And skee-ball, for all its summertime associations, was not exclusively a beach phenomenon. It was also very much a fixture in cities, in places such as Times Square. A 1937 Times account of a suspected murderer, the upholsterer Joseph Gedeon, cited his alibi: He was playing skee-ball at a late hour at a Third Avenue bar and grill. Skee-ball, according to an April 8, 1946 Times dispatch, was specifically targeted in an anti-gambling crackdown throughout Coney Island.
Skee-ball has not just endured for over a century, either. It has actually undergone a resurgence, morphing into a bona-fide, organized pastime. In the past decade, skee-ball exegetes like Eric Pavony have been at the forefront of a skee-ball renaissance. Under his aegis, the old reliable—somewhat gussied up, but still adhering to J.D. Estes’s basic template—has been in brought into the realm of friendly bar competition. It has become the focus of events that feature live music and locally sourced food. Pavony’s avid fan base is of an equal male-female ratio. This skee-ball is played in regular adult leagues as well as youth leagues. There is skee-ball strategy designed to optimize one’s score. These leagues, according to Pavony, have actually engendered numerous marriages.
To be sure, there is a large measure of irreverence in these endeavors (“from skee to shining skee”). But Pavony’s efforts are emphatically not an exercise in hipster irony. His love for the game is genuine.
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This past summer I stood with my tween daughter amid the bustle of the summertime crowd at Jilly’s Arcade on the Ocean City, New Jersey, boardwalk. The skee-ball corner was abuzz with activity. We did manage, though, to commandeer one of the games.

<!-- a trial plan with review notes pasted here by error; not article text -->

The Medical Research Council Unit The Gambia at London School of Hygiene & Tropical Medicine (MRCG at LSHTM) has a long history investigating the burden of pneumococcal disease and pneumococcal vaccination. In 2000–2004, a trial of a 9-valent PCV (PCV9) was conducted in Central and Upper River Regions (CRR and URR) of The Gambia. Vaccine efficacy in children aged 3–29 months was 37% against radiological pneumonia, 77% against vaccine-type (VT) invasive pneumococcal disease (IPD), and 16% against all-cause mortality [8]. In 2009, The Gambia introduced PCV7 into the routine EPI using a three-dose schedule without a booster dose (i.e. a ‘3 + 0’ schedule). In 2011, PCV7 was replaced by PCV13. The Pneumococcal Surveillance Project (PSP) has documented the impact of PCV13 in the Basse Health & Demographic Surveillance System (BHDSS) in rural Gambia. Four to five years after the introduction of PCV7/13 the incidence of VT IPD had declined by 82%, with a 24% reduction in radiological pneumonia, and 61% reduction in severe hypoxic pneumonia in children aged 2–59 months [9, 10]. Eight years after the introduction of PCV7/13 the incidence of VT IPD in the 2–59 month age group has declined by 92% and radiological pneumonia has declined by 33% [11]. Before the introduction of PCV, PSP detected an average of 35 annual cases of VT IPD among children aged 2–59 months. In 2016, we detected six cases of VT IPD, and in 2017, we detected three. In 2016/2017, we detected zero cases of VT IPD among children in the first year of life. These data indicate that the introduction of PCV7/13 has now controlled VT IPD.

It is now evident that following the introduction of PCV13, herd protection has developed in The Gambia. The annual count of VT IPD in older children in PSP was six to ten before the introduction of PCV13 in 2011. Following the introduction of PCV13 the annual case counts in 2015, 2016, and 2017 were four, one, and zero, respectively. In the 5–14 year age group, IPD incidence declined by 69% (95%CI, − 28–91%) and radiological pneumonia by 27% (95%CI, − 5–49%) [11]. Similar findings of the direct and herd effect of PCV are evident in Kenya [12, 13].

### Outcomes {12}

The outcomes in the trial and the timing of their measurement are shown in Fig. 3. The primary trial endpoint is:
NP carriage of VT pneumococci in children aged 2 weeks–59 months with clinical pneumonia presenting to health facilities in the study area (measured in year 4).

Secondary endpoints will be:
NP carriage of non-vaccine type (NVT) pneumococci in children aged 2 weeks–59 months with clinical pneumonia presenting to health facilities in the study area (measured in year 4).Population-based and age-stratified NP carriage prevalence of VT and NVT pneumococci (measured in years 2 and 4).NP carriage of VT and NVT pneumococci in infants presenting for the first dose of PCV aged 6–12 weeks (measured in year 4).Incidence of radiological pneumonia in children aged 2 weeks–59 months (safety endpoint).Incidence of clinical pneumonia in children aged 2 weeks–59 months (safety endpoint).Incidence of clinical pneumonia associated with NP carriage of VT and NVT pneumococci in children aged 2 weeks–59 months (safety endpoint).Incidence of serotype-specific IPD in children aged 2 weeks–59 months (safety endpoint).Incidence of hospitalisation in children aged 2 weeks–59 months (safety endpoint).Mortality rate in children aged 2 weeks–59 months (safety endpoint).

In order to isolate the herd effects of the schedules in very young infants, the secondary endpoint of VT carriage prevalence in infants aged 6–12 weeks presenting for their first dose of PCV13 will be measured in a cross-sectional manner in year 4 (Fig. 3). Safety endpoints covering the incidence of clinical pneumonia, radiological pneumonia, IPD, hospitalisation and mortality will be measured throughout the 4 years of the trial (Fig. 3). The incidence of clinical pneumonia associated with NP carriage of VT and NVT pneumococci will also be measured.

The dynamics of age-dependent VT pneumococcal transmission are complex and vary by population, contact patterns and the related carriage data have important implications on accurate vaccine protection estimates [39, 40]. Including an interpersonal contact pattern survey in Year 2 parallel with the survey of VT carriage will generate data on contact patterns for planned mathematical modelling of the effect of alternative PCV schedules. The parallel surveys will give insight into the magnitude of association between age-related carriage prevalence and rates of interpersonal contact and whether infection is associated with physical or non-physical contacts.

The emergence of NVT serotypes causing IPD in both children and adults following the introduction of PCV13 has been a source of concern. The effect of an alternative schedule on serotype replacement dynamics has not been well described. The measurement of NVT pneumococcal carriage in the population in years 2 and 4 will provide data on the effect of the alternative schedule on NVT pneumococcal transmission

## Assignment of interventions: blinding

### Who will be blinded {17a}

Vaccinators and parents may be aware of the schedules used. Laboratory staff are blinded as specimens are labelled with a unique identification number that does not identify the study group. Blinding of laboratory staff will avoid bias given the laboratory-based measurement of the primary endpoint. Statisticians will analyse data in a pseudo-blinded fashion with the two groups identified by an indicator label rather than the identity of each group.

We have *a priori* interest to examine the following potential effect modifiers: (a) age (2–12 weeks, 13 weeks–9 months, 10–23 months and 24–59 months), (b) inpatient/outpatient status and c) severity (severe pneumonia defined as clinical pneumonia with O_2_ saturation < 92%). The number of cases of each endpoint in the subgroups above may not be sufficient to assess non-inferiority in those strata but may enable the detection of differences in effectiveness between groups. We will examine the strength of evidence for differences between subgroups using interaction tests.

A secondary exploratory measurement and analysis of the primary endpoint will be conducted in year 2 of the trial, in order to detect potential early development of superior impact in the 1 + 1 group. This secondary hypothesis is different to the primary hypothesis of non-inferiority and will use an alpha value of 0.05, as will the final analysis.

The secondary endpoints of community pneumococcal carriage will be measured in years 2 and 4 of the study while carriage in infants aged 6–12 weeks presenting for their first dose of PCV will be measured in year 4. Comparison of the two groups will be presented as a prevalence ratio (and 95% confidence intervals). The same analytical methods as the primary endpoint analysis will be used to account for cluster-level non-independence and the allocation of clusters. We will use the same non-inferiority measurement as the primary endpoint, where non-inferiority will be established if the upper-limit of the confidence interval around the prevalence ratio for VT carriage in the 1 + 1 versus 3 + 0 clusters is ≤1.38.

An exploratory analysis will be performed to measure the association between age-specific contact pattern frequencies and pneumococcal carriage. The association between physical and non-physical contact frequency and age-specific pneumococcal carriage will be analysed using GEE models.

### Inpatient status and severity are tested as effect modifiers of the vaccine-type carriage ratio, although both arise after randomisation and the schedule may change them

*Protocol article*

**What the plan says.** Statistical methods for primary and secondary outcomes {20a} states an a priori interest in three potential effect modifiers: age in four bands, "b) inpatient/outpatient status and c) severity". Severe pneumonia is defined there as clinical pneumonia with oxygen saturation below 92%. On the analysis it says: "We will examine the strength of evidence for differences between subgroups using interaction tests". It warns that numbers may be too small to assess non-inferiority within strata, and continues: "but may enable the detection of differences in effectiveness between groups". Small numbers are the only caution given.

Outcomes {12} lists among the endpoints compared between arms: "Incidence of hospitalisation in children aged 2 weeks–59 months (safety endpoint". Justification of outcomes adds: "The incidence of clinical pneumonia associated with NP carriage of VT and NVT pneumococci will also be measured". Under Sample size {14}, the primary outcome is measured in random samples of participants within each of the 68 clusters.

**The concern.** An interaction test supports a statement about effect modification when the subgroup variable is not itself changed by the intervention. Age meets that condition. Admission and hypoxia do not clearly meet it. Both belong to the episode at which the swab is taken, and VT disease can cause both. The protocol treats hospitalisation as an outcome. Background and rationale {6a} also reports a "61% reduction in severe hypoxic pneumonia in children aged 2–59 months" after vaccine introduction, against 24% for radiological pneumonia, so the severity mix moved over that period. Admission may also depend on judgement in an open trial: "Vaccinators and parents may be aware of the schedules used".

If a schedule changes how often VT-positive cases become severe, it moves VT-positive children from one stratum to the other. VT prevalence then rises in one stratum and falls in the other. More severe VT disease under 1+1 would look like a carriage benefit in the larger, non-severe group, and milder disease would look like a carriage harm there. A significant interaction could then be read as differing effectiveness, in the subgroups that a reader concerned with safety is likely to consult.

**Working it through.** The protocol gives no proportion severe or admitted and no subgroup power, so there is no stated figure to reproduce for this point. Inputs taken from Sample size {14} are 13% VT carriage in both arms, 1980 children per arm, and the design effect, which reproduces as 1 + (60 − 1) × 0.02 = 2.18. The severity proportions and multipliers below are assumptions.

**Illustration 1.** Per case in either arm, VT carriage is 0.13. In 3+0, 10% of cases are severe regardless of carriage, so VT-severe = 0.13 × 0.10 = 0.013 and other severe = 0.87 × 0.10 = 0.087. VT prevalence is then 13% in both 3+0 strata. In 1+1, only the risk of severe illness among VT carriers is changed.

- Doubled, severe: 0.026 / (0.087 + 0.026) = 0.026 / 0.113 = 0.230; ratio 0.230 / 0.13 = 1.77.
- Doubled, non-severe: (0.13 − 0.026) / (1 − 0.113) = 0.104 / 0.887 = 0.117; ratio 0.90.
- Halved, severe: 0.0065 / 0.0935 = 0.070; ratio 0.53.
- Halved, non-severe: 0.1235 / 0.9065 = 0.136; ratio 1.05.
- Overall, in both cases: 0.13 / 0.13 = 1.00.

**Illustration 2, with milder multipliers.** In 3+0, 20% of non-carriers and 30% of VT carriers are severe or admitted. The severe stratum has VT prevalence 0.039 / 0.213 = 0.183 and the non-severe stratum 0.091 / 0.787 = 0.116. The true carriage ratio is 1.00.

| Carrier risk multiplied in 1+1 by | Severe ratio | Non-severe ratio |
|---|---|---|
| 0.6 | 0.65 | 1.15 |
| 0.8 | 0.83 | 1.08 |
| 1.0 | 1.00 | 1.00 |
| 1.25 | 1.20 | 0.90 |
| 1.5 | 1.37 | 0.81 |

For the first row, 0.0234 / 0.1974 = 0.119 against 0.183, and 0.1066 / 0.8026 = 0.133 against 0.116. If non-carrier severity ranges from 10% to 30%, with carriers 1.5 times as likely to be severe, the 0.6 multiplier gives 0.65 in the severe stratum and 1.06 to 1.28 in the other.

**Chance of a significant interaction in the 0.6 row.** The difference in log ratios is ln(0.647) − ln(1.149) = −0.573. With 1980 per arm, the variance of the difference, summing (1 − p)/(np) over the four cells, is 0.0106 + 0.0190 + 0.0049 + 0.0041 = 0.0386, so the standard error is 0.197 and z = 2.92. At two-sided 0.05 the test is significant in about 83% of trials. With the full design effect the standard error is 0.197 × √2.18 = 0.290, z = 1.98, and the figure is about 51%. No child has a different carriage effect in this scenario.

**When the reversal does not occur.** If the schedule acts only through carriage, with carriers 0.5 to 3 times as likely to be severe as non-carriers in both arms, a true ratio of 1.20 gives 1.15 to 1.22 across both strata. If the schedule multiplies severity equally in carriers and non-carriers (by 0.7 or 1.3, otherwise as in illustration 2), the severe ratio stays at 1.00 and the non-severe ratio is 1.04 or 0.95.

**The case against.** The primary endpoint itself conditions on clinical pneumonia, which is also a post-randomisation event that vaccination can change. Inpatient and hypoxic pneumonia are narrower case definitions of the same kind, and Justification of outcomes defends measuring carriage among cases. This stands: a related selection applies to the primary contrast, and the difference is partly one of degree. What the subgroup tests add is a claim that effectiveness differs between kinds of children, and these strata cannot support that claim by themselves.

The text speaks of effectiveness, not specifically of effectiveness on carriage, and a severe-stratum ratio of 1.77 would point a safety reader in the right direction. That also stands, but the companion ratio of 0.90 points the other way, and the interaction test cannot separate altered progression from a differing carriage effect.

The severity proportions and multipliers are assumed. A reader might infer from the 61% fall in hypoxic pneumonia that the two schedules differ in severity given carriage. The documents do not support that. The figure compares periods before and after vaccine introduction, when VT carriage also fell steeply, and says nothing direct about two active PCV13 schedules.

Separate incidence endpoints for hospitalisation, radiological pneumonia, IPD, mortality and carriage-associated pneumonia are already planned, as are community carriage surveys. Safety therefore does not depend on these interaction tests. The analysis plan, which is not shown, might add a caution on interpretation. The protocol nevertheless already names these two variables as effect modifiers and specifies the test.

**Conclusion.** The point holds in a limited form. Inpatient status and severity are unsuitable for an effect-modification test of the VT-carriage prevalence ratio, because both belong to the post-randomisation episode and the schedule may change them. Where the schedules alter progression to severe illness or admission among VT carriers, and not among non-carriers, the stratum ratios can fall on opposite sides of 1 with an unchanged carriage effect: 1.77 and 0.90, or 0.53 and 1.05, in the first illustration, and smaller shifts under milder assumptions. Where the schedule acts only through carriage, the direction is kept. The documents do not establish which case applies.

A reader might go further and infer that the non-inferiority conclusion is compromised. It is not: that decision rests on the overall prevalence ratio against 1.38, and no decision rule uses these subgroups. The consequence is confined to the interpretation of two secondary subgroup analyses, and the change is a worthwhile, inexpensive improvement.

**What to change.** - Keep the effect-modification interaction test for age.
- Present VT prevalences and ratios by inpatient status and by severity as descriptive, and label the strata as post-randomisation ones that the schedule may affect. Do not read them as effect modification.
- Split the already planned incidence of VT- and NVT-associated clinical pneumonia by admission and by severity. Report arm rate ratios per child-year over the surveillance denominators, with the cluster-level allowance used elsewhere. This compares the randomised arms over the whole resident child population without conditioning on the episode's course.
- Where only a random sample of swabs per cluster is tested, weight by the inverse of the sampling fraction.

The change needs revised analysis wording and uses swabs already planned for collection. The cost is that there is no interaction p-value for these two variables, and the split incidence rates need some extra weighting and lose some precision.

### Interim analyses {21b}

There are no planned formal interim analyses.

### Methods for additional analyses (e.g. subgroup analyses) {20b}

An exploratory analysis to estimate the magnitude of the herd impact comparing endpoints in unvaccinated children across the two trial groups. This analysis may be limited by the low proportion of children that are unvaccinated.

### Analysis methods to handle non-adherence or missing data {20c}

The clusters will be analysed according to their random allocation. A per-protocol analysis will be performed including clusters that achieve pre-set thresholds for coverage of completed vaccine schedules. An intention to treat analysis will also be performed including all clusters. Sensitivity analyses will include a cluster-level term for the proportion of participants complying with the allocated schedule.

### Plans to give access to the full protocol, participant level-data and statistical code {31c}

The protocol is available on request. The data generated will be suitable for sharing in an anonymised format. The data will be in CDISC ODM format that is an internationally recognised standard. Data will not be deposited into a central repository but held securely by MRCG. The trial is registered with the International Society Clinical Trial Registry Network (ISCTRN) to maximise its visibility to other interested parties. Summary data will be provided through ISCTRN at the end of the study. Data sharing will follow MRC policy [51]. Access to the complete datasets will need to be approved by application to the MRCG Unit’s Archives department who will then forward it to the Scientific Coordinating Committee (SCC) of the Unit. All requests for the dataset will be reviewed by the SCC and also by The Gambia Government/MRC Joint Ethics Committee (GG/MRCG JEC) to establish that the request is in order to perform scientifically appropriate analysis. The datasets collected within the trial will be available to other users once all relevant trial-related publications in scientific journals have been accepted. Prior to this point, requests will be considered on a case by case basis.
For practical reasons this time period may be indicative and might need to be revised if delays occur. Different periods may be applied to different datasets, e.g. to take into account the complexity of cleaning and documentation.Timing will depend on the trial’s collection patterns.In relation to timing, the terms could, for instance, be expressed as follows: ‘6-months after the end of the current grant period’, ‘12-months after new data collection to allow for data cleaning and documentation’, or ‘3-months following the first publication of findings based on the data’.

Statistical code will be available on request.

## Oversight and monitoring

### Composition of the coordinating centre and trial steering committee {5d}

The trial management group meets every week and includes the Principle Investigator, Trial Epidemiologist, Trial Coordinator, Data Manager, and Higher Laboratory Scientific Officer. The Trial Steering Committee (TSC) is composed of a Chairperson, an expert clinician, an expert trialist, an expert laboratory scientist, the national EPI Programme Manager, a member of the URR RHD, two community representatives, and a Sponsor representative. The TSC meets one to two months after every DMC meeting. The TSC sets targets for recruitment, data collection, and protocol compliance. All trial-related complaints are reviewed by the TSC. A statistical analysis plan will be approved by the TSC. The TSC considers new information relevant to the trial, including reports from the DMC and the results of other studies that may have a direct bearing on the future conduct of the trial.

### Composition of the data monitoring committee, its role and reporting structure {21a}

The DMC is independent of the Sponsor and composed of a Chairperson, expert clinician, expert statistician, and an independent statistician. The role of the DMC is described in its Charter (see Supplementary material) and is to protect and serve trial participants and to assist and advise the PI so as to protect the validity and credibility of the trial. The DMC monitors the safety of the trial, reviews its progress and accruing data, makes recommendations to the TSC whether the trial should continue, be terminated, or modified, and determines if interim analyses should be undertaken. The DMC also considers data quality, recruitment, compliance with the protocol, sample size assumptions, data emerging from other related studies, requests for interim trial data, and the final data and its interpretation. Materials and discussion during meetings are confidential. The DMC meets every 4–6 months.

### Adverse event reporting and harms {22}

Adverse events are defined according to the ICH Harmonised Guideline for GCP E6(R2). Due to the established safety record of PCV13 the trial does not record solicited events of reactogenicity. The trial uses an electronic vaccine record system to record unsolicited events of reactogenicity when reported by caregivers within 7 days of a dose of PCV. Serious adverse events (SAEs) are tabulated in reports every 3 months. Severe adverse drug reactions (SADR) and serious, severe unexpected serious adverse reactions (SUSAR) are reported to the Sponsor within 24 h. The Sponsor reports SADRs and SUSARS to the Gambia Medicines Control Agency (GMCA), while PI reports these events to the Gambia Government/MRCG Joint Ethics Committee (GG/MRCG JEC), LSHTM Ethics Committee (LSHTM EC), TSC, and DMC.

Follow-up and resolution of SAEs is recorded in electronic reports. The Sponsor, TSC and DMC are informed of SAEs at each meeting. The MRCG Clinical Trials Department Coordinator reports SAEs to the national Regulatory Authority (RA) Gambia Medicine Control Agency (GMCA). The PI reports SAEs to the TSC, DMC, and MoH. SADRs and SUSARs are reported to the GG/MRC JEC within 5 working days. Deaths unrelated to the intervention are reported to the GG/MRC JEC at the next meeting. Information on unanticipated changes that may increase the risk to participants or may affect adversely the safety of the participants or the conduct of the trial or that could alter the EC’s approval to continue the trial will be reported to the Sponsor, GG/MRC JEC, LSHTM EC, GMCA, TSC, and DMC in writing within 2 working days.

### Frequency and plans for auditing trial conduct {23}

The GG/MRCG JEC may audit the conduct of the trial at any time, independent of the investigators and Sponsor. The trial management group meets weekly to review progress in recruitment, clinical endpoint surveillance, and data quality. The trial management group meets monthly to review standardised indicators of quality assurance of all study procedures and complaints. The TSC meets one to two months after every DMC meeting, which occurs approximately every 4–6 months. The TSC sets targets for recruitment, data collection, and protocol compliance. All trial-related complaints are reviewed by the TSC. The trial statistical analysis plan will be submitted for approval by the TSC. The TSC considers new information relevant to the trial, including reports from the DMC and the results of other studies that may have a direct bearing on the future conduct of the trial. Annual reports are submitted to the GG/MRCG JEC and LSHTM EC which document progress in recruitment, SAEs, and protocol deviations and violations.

In the antiseptic, increasingly silent computerized world—where the solidity of the TV clicker and the clack of a typewriter have passed into extinction—our skee-ball experience was refreshingly tactile and sensory. There was the grip of the little wood balls, the satisfying thump as the ball made contact with the sturdy little alley, the brief moment of triumph if it successfully hit its target. The ticket dispenser cranked out those little perforated sheets.
What made skee-ball enticing in 1930 continued to make it enticing in 1950 and in 1970 and in 1990, and in the present day. Skee-ball occupies the rare perch of a nostalgia without esotericism: The game is a genuine, low-risk challenge. And there is an innate part of the childhood psyche—which we never seem to truly outgrow—that takes pleasure in the most rudimentary rewards: the gold star from the teacher, the prize in the box of Cracker Jack. That same part of the childhood psyche takes pleasure in tossing a ball and hitting an intended target, in tallying up a score, in collecting one’s little prize. And thus, skee-ball endures.
This article appears courtesy of Object Lessons.